When you researched, did you find any sources you could share? Or if you conducted the studies yourselves, can you tell me more of it, about the methodologies used, length of the study, and so on?
Thank you, and thank you for the article!
My purebred Bombay is currently 21 years and 4 months – an indoor cat still enjoying life, albeit at a more sedate pace now! He has arthritis but still manages to get upstairs and jump on my bed each morning! He is now blind in one eye but it doesn’t seem to impede him at all. Loves lying in the sun and follows it round during the day. I owned his litter mate and he lived until he was 16 – a good age for a purebred cat.
My previous indoor cat lived to be 20 and was healthy and active until the last two months of her life. Her mother was an outdoor cat and lived to be 21 years old! By outdoors I mean that she never came in the house but had regular meals, attention, vet care, flea/worm treatments and shelter to get out of the weather when she wanted. I think it’s impossible to really compare outdoor vs indoor lifespans because there is such a difference between a cat truly fending for itself and one that is cared for outside.
I have had a formerly outdoor cat now for 6 years. When she introduced herself to me, she was already grey and long in the tooth. My neighbor who had been living in the house next to mine said she had been a community cat for the entire 17 years he had lived in the house. Except for 1 exceptionally cold winter she had lived outside the entire time.
My calico Marigold lived to be 21 years 2 months. She suffered a stroke at which point I had the vet put her down. She was the oldest cat I’ve ever had. However the majority of the other cats I’ve had lived 15 + years.
My part Maine Coon girl, Duchess, lived for 20 years and 7 months.. She crossed over to the Rainbow Bridge in February 2019.
I have since adopted another part Maine Coon boy, and he’s currently 9 years old..
I’m so glad to hear this – I’m adopting a senior (10 y/o) Maine Coon mix soon.
Good to hear mix breeds are healthier than purebred
You haven’t missed a thing!
I have a calico who is approx. 16 1/2 to 17 yrs old. The previous owner did not give me her birthdate. I have lived in an apartment for 8 1/2 yrs with a living room that opens onto a courtyard, which she loves. Ms Gabby & I are growing old together as I am 71. I’ve noticed she has started sleeping more. The vet she saw recently did bloodwork & had to pull a tooth that was broken. She asked me if Gabby had been drinking normally and urinating normally. As far as I could tell, she was. The bloodwork indicated a possible problem in the future with her kidneys. I keep her litter box in my bathroom. So I can tell that she is or is not urinating enough. But, how many xs per day should a normal cat pee? or poop? The one thing that prompted me to search for is that her hair has started coming out. I did read the article on here regarding hair loss. I would certainly like some feedback.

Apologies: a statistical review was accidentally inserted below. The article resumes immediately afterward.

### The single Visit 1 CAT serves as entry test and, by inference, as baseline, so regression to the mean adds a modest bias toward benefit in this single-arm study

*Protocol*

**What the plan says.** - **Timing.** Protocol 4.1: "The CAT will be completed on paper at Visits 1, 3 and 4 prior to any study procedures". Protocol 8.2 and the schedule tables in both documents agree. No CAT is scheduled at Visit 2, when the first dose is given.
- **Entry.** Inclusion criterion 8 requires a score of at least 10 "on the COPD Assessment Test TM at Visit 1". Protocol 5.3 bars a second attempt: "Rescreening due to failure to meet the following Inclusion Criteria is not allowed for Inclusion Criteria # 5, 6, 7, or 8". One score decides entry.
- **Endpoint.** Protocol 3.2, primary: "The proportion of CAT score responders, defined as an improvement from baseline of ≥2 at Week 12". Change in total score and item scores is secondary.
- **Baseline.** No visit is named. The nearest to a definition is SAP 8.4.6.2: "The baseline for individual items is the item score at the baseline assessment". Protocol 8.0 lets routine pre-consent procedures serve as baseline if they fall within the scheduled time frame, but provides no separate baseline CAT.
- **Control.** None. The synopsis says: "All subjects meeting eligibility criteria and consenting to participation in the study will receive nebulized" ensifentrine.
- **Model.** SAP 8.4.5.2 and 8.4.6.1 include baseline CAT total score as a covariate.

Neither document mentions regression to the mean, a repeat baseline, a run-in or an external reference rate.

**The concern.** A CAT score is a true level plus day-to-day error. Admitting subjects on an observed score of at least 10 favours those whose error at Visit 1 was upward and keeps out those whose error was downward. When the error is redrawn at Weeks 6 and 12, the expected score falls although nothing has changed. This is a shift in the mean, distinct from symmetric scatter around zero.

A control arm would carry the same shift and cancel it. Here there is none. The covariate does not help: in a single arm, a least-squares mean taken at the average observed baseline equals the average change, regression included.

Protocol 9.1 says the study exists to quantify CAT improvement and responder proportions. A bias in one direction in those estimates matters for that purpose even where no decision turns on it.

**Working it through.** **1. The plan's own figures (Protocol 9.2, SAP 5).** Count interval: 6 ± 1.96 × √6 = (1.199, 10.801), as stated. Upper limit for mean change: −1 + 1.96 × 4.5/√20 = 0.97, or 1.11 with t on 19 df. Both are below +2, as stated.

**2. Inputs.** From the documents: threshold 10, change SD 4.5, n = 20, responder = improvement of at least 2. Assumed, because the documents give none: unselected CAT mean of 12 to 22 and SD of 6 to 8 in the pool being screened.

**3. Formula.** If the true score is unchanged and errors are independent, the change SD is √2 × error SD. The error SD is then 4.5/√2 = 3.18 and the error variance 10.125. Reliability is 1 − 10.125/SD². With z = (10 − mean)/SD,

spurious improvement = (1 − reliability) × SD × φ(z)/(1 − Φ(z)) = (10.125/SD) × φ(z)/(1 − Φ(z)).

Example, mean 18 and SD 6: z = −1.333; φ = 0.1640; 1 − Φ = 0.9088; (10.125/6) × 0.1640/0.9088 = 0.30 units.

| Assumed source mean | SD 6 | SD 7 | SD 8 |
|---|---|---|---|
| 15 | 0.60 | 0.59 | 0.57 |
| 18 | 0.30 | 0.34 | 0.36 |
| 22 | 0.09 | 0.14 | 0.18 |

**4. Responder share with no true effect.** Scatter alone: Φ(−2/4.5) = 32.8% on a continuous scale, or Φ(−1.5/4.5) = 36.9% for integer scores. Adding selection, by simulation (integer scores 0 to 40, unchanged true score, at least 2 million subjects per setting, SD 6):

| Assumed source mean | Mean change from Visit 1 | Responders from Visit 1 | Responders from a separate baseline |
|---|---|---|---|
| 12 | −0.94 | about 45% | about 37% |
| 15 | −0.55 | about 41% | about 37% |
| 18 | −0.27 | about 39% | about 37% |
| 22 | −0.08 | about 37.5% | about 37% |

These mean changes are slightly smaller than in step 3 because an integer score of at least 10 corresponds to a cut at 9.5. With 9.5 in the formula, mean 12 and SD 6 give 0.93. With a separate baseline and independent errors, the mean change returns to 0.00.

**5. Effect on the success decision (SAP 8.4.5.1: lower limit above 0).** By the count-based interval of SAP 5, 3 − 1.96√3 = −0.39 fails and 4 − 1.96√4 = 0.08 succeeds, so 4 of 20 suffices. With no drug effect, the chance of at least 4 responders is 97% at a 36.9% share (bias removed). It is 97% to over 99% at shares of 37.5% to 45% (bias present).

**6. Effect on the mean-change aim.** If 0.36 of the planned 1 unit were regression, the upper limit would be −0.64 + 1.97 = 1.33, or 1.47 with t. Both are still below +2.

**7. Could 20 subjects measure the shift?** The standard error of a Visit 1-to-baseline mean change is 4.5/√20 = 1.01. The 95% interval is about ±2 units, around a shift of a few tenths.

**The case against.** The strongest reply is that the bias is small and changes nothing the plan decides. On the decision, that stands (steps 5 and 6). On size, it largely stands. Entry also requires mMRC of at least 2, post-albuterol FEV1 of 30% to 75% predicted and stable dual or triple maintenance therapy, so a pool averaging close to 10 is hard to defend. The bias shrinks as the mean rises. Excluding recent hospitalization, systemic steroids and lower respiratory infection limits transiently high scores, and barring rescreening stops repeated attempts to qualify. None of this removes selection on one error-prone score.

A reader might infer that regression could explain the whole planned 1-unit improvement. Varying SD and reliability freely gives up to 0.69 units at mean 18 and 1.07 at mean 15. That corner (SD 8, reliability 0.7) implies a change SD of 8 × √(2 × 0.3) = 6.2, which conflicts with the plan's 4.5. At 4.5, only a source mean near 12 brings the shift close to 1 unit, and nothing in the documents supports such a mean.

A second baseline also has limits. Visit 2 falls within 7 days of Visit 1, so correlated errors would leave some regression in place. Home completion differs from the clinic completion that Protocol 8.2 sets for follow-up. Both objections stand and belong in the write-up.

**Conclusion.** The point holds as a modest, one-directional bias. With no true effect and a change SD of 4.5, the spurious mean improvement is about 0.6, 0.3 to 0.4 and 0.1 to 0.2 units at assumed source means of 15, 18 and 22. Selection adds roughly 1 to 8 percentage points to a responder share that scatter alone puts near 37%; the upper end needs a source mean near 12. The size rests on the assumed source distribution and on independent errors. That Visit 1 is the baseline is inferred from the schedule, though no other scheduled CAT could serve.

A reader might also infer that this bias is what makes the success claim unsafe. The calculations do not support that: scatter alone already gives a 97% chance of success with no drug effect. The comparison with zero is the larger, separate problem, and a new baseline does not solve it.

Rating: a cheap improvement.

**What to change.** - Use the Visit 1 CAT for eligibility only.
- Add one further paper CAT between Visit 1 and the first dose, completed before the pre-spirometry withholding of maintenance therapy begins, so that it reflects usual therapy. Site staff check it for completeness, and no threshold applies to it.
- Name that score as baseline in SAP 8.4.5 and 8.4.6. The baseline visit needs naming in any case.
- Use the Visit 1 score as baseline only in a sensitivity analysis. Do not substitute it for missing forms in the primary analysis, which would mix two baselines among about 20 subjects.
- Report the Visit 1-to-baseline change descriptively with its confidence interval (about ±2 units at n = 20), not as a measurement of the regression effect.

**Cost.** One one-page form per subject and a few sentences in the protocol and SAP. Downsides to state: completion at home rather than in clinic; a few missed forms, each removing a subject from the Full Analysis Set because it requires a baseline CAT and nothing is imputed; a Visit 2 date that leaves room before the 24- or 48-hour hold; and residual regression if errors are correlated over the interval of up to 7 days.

Cats lose hair most commonly due to allergies, parasites (like fleas or ringworm), stress, and sometimes pain (licking the sore spot). Thyroid issues can also cause hair loss. Your best bet is to ask your vet for help. You may just need to change food or even fabric softener. Thyroid issues are usually fixed with an inexpensive pill. If your current vet hasn’t answered your questions, get a second opinion.
My Lucifer was 22 and I don’t know how long he would have lived had I not put him down. His arthritis was so bad he couldn’t even bend his legs anymore and was almost totally blind. We build a set of stairs so he could still get up onto my lap where he spent most of his day. I never even minded cleaning up after him when he couldn’t make it to the litter box in time because I knew he tried but just couldn’t move fast enough, but the day he fell off the coffee table and just lay stunned on the floor I knew his quality of life was gone. It was selfish of me to let him suffer because I couldn’t give him up. I cried harder when I had to put him down then when any other member of my family has died. He’s buried up at my cabin with his own granite headstone that says he left paw prints on my heart.
My two cats as of 20th October 2020 are 20 years old they where born on 4th October 2000 they are healthy and go out regularly… and are still fairly active although they dk tend to sleep a lot ????????
Aww awesome. My cat Oliver also turned 20 October 2020. I don’t know the exact day in October he was born. ????